arithmetic

[ noun uh-rith-muh-tik; adjective ar-ith-met-ik ]
/ noun əˈrɪθ mə tɪk; adjective ˌær ɪθˈmɛt ɪk /

noun

the method or process of computation with figures: the most elementary branch of mathematics.
Also called higher arithmetic, theoretical arithmetic. the theory of numbers; the study of the divisibility of whole numbers, the remainders after division, etc.
a book on this subject.

adjective ar·ith·met·ic [ar-ith-met-ik] /ˌær ɪθˈmɛt ɪk/

Also ar·ith·met·i·cal. of or relating to arithmetic.

Origin of arithmetic

1200–50; < Latin arithmētica, feminine singular of arithmēticus < Greek arithmētikḗ (téchnē) (art, skill) of numbers, equivalent to arithmé(ein) to reckon + -t(o)- verbal adjective + -ikḗ -ic; replacing Middle English arsmet(r)ike < Old French arismetique < Medieval Latin arismētica, with s for Late Greek th

Related forms

Dictionary.com Unabridged Based on the Random House Unabridged Dictionary, © Random House, Inc. 2019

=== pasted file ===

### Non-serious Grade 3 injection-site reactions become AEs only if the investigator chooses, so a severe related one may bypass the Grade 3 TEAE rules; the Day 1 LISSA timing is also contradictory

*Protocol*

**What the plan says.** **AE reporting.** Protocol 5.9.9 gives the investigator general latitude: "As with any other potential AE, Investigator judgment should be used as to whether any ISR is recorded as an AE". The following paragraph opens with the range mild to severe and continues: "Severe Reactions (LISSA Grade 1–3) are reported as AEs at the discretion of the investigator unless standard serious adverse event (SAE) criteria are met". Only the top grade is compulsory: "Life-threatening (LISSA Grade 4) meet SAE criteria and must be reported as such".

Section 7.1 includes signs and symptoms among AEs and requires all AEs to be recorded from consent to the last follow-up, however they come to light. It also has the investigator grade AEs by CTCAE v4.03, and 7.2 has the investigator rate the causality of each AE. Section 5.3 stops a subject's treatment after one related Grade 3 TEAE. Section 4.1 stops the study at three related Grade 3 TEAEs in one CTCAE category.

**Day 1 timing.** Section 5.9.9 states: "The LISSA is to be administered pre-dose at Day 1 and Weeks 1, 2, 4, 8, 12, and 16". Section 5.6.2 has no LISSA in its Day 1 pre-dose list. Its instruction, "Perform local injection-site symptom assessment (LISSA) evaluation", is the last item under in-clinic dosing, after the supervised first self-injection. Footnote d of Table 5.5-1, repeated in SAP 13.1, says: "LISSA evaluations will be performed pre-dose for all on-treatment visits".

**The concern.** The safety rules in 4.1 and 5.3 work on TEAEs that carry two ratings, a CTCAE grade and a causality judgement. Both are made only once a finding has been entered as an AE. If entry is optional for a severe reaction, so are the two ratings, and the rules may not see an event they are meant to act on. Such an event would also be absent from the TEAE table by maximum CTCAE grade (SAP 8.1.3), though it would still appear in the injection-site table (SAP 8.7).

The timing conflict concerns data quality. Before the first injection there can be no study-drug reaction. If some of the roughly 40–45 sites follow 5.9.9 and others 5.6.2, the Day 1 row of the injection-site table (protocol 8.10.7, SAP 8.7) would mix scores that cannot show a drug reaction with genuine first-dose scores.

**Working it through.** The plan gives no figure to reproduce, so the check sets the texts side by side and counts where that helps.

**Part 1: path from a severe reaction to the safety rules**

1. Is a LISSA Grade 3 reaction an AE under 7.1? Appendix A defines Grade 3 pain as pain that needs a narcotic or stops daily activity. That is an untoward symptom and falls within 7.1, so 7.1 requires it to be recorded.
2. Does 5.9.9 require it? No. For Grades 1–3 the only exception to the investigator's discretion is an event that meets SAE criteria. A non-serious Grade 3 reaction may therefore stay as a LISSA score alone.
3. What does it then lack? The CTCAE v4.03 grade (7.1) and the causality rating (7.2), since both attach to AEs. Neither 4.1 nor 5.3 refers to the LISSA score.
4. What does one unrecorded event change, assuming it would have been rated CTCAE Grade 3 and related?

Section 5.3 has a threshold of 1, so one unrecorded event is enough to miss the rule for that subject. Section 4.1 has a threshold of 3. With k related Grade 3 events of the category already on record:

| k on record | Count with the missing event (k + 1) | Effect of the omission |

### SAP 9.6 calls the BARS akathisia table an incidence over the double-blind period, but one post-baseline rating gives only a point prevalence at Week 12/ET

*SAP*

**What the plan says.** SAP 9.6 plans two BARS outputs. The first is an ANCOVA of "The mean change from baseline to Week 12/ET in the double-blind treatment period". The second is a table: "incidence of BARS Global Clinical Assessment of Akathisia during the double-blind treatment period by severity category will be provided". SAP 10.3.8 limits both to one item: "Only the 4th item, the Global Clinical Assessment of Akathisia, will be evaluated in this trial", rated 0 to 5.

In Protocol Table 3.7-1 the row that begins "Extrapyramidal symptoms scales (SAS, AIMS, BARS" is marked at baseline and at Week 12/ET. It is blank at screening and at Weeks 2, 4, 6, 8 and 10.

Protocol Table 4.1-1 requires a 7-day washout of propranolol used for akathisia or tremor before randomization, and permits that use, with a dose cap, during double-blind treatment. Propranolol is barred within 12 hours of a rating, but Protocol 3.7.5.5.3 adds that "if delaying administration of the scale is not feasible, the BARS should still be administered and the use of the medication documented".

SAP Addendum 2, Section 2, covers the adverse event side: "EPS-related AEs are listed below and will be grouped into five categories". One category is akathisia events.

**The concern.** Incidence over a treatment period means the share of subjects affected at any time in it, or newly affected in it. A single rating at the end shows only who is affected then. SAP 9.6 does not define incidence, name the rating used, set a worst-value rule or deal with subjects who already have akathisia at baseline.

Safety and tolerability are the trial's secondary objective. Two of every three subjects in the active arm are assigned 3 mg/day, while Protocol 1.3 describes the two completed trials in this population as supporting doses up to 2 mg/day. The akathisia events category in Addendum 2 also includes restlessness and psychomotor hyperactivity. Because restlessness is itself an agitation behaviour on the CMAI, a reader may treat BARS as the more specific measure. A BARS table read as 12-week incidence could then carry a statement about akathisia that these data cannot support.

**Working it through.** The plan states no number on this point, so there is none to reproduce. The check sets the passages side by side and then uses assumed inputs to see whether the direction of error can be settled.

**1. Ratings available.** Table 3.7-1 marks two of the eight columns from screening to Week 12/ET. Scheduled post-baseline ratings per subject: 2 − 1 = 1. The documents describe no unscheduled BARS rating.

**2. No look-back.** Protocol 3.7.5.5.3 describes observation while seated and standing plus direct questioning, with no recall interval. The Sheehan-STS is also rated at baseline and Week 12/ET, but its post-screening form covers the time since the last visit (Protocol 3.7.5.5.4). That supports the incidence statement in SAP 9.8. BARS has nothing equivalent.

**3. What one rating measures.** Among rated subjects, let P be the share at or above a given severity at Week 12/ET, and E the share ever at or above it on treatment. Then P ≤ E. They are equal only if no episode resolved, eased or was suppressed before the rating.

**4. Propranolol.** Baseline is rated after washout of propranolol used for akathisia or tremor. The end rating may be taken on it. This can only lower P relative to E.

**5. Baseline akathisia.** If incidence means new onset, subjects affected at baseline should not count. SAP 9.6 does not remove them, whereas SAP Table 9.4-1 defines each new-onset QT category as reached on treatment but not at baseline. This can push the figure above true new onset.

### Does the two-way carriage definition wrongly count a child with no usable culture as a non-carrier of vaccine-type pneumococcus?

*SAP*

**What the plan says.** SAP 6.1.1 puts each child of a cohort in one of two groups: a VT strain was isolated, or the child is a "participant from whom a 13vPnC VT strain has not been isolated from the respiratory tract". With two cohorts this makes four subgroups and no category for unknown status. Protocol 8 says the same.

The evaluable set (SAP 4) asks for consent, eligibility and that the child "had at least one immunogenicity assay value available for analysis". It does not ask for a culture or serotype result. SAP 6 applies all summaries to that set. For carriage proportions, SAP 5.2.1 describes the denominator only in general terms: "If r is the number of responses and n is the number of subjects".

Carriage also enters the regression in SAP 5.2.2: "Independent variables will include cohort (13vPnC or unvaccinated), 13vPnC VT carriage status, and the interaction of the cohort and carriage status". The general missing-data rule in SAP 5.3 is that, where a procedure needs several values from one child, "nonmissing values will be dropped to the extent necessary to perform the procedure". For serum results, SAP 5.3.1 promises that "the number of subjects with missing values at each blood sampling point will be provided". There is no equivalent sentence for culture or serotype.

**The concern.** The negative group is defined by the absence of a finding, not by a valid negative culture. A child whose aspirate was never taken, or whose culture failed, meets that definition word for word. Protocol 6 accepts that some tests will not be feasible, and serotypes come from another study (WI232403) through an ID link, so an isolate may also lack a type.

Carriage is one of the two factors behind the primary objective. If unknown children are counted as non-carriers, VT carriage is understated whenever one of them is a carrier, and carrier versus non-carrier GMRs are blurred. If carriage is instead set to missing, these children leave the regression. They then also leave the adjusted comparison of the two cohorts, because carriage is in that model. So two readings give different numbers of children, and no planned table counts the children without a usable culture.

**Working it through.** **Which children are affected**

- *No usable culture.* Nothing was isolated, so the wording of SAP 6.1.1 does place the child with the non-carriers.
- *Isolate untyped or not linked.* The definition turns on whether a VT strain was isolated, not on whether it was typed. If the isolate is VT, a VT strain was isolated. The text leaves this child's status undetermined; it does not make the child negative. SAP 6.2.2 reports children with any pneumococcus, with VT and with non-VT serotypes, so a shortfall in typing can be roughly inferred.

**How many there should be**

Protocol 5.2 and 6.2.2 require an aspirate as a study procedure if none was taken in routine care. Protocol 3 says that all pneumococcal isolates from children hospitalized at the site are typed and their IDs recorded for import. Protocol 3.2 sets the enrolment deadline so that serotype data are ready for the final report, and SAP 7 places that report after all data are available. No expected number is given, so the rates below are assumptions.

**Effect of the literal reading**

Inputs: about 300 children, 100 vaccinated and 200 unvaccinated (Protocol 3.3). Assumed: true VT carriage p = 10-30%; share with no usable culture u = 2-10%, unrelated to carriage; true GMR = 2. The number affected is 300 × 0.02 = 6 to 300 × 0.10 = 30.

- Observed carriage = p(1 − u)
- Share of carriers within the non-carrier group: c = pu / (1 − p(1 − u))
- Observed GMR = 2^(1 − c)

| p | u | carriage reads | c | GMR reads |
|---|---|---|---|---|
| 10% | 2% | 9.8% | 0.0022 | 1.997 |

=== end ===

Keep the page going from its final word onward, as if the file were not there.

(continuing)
arithmetic

/ (əˈrɪθmətɪk) /

noun

the branch of mathematics concerned with numerical calculations, such as addition, subtraction, multiplication, and division
one or more calculations involving numerical operations
knowledge of or skill in using arithmetichis arithmetic is good

of, relating to, or using arithmetic

Word Origin for arithmetic

C13: from Latin arithmētica, from Greek arithmētikē, from arithmein to count, from arithmos number
Collins English Dictionary - Complete & Unabridged 2012 Digital Edition © William Collins Sons & Co. Ltd. 1979, 1986 © HarperCollins Publishers 1998, 2000, 2003, 2005, 2006, 2007, 2009, 2012

arithmetic

[ ə-rĭthmĭ-tĭk ]

The mathematics of integers, rational numbers, real numbers, or complex numbers under the operations of addition, subtraction, multiplication, and division.